I want to hold this new perspective on entering heaven in my mind. It is much more encouraging to me than the quiet, gentle leading by a loved one talking softly to me as we enter the Gates of Heaven. You may prefer the soft, gentle entry into heaven and that’s fine. But I’m looking forward to the celebration! Fortunately, Our God is not a one-size-fits-all kind of God. He is unique and creative in every way. I’m sure He’s arranging the entrance into heaven that is beyond best for each of us, just as He is creating mansions unique to each of us, and just as He creates a life — and purpose in life — that is unique to each of us.

On Hell
As the funeral service progressed and the father of the deceased spoke, I remembered the very difficult days after my dad died. What struck me the hardest at that time was the absolute separation. How very strange it seemed to me that the separation should be so painful when in a way separation from my dad was normal — we lived 50 miles apart, so we were only “together” about once a week. But it “felt” different. This was an “absolute separation.”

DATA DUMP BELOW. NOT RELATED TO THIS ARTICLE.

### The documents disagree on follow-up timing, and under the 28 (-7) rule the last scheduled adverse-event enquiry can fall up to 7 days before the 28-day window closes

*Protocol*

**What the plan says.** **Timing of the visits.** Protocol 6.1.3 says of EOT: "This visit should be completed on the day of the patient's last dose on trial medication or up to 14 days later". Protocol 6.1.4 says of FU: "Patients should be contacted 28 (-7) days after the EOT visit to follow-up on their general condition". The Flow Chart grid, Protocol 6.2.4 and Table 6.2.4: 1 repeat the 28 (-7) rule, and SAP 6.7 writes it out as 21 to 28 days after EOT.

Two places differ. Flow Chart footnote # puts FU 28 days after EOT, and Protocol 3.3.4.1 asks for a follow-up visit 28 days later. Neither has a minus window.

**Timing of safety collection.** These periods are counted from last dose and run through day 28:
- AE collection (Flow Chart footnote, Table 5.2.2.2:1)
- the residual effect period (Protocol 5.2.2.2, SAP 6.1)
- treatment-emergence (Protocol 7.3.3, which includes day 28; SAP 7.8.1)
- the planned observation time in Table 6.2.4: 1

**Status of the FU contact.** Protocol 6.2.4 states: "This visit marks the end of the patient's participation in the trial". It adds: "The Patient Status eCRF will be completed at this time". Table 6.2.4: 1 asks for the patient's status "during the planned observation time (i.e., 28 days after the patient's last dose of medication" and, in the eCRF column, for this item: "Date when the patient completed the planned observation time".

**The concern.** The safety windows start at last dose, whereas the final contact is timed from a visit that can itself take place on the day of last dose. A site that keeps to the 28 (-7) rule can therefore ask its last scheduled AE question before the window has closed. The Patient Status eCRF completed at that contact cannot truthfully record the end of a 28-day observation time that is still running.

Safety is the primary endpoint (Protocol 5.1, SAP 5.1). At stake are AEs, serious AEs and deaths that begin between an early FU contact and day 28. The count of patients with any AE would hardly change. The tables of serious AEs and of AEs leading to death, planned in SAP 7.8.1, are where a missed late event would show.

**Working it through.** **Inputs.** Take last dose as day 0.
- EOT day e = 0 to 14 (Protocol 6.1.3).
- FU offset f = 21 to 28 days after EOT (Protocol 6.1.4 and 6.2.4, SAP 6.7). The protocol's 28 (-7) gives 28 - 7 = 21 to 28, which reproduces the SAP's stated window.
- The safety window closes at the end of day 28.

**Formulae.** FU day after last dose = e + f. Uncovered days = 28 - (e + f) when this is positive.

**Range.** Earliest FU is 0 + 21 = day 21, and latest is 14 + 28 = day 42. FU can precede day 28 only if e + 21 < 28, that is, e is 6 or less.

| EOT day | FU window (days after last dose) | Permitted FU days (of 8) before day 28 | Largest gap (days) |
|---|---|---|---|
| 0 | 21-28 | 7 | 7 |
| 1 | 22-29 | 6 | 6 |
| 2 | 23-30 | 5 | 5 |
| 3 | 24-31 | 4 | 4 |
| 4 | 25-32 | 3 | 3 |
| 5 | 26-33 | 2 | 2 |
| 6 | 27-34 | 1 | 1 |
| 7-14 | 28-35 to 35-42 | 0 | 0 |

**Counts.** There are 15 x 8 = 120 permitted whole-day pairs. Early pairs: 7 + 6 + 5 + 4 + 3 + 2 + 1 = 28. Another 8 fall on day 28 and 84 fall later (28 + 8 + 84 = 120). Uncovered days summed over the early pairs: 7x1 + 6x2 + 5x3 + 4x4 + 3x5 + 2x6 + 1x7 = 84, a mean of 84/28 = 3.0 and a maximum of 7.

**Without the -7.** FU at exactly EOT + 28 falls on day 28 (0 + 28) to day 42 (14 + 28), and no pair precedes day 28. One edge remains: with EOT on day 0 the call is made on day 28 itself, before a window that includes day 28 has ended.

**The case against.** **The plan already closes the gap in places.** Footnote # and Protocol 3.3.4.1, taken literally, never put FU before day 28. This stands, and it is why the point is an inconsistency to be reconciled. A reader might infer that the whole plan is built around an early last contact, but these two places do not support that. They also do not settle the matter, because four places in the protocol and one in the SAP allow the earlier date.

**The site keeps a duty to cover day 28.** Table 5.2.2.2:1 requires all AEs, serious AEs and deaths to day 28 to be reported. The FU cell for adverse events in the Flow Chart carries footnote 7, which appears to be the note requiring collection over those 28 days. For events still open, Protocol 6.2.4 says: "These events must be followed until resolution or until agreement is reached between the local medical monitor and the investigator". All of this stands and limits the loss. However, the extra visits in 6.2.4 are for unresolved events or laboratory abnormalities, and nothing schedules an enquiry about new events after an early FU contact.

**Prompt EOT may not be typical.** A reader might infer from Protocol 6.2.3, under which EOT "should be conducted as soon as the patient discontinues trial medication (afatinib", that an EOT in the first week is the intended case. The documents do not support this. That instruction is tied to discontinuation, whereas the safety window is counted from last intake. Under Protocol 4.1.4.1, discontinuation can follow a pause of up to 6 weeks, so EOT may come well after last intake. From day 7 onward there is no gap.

I’ve come to the conclusion that there is some kind of spiritual connection among the living and when someone dies that connection is broken. When Phil’s mom died, he came up with this analogy: when a computer network is turned on, the system is always sending out impulses to other computers, checking to see if they are still connected. This is called “pinging” and it’s a continuous process. Without us being aware of it, it seems that our spirits “ping” for the spirits of those we love constantly and we receive an unconscious knowing that they are there. When someone dies, that ping goes out from us but is not returned. At an unconsious level there is a brokenness, a void, a missing connection that pushes itself into our consciousness and alerts our brain that “something is very wrong here.” Our brain then transmits that information to our emotions.